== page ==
1. Against the original assessment for tax year 1999, the respondent reassessed and issued the Notice of Amended Assessment dated 11 May 2004 having levied inter alia, a business tax on the profit on sale of land, which income the appellant received during the tax year 1999.
2. Likewise, against the original assessment for tax year 2000, the respondent reassessed and issued the Notice of Amended Assessment dated 11 May 2004 having levied inter alia, a business tax on the profit on sale of land, which income the appellant received during the tax year 2000.
3. Likewise, against the original assessment for tax year 2001, the respondent reassessed and issued the Notice of Amended Assessment dated 11 May 2004 having levied inter alia, a business tax on the profit on sale of land, which income the appellant received during the tax year 2001.
Being dissatisfied with the said Notice of Amended Assessments issued by the Commissioner, for the tax years 1999, 2000 and 2001 the appellant exercised its right under section 104 of the Act and served on the Commissioner, its objections in writing to those amended assessments - vide letters dated 9 July 2004. However, the Commissioner - pursuant to section 105 of the Act - in his considered decision disallowed the objections. The appellant therefore, in terms of section 106 of the Act, requested the Commissioner to treat its objections as an appeal against his decision and refer the matter to the Supreme Court for determination. The Commissioner accordingly, referred the matter to the Supreme Court with the relevant records in terms of section 106(1) of the Act and hence the appeal before this Court.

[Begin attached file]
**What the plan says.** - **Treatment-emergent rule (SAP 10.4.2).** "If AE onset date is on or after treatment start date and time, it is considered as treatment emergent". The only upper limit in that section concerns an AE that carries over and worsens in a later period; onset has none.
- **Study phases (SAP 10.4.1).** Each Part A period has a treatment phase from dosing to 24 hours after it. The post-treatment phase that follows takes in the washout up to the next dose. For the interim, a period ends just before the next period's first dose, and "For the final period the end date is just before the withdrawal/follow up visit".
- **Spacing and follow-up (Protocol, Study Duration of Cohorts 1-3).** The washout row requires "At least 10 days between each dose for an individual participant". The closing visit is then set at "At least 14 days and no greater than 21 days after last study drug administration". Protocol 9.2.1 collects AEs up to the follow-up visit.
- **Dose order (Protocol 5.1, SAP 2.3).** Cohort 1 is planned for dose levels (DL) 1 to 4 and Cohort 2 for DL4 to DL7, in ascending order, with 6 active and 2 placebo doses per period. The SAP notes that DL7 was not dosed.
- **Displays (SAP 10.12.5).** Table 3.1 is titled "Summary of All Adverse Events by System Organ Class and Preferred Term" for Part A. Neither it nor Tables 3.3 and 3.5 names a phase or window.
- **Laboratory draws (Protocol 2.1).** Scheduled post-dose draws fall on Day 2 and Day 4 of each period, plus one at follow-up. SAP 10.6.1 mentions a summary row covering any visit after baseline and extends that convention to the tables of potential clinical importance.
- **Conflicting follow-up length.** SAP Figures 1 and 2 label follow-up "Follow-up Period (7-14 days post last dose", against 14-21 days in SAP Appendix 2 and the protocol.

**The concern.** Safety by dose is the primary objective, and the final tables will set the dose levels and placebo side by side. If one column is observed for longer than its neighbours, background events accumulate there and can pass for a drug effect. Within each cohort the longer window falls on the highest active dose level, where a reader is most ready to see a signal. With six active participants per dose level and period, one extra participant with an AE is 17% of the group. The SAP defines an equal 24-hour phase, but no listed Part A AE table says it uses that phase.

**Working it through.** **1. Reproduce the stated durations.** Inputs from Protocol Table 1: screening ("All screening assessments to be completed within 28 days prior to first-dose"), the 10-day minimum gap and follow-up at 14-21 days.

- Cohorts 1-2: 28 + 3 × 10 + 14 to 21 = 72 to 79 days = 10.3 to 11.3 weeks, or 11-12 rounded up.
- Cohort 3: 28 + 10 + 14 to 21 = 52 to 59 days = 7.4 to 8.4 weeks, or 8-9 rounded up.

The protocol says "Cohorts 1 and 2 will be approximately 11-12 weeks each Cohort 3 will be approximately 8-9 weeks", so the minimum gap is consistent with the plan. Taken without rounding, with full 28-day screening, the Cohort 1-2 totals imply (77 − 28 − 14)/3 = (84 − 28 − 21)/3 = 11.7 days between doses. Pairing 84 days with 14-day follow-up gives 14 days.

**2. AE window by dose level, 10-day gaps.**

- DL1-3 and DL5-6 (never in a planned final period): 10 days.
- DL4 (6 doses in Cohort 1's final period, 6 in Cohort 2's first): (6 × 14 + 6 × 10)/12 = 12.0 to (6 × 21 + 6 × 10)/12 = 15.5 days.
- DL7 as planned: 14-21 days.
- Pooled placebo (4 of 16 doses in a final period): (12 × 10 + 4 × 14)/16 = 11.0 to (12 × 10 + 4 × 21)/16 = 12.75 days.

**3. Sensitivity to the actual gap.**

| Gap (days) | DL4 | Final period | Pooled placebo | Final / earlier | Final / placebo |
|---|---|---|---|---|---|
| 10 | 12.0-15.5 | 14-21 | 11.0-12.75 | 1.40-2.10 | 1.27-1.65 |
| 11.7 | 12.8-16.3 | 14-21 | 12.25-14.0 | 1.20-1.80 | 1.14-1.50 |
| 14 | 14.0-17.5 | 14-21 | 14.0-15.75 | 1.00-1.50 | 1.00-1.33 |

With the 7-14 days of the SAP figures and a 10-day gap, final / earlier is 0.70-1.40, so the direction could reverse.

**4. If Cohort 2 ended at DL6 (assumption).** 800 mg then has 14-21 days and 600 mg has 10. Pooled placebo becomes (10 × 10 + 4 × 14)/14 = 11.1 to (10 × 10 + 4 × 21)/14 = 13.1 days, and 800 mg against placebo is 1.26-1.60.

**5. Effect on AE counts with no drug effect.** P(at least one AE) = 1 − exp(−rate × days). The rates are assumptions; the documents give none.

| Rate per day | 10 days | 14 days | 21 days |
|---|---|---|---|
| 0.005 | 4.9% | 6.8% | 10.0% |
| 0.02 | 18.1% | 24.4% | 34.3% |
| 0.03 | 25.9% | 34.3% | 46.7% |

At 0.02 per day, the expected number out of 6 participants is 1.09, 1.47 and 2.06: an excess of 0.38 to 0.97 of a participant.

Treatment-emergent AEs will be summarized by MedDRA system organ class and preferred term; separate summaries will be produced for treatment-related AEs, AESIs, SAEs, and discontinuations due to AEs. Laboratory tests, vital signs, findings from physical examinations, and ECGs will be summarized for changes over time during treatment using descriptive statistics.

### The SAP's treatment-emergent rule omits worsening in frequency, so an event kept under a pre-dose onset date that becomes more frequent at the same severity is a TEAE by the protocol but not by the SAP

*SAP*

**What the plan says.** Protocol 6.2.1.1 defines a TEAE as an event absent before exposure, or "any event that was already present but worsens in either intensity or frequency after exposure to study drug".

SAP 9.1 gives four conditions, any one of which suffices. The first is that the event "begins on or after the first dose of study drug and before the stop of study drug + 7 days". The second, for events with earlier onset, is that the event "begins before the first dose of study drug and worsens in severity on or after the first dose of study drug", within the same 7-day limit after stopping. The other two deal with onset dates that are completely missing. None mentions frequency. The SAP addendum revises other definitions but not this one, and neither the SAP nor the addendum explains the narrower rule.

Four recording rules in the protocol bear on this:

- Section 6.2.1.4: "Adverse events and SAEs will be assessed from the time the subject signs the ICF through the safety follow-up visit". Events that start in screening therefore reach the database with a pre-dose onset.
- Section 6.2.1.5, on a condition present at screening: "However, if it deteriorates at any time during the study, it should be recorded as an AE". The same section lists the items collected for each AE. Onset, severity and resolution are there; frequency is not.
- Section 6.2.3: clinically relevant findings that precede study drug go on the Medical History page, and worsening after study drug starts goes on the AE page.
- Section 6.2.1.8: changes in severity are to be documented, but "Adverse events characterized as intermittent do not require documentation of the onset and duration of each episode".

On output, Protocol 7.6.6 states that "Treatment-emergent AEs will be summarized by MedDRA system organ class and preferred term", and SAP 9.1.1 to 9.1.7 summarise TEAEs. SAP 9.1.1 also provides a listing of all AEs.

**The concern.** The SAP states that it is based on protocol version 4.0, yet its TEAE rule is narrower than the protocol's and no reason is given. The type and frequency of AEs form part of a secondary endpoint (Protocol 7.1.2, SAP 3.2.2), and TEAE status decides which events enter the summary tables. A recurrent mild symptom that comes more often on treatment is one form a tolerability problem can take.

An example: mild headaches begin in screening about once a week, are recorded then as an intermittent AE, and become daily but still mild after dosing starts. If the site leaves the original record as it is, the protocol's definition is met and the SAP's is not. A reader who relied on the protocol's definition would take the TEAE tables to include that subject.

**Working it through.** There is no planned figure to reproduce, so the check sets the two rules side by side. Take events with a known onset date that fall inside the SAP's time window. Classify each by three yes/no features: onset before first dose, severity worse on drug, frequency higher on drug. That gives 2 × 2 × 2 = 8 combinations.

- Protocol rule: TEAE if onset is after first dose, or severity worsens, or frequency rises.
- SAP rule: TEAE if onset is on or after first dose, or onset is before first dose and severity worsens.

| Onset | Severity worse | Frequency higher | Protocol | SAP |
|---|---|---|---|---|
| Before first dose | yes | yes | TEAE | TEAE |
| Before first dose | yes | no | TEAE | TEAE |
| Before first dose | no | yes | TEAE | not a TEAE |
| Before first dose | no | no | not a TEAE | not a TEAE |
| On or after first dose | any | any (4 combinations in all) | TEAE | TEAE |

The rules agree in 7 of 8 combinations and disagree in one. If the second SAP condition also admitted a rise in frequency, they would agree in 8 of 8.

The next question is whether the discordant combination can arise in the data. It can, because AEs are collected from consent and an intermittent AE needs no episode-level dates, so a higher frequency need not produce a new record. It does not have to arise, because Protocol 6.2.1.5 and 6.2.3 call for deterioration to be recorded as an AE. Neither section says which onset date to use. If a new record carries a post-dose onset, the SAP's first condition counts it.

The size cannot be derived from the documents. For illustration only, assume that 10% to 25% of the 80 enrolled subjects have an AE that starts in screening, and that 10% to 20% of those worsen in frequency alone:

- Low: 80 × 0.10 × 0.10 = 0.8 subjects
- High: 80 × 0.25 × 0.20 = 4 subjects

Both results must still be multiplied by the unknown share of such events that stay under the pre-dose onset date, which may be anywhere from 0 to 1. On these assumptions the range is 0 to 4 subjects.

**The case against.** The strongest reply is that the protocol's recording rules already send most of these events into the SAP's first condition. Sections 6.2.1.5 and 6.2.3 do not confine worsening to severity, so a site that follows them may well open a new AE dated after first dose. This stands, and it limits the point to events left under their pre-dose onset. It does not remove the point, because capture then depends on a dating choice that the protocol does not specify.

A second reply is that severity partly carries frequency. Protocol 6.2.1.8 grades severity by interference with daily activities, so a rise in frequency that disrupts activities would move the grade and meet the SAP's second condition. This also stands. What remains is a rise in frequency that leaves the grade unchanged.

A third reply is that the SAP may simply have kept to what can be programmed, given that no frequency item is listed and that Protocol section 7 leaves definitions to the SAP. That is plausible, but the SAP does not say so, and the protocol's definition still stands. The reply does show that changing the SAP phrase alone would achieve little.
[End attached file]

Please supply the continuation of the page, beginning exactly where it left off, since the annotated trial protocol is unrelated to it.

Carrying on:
Pursuant to section 108 (1) of the Act, the Commissioner filed his submission in relation to the appeal, setting out his reasons both on facts and on law in support of his decision made under section 105 of the Act. On the other side, the appellant through its counsel Mr Pardiwalla also filed a written defence of objection dated 4 August 2006 under section 108(2) of the Act, in response to the submission filed by the Commissioner.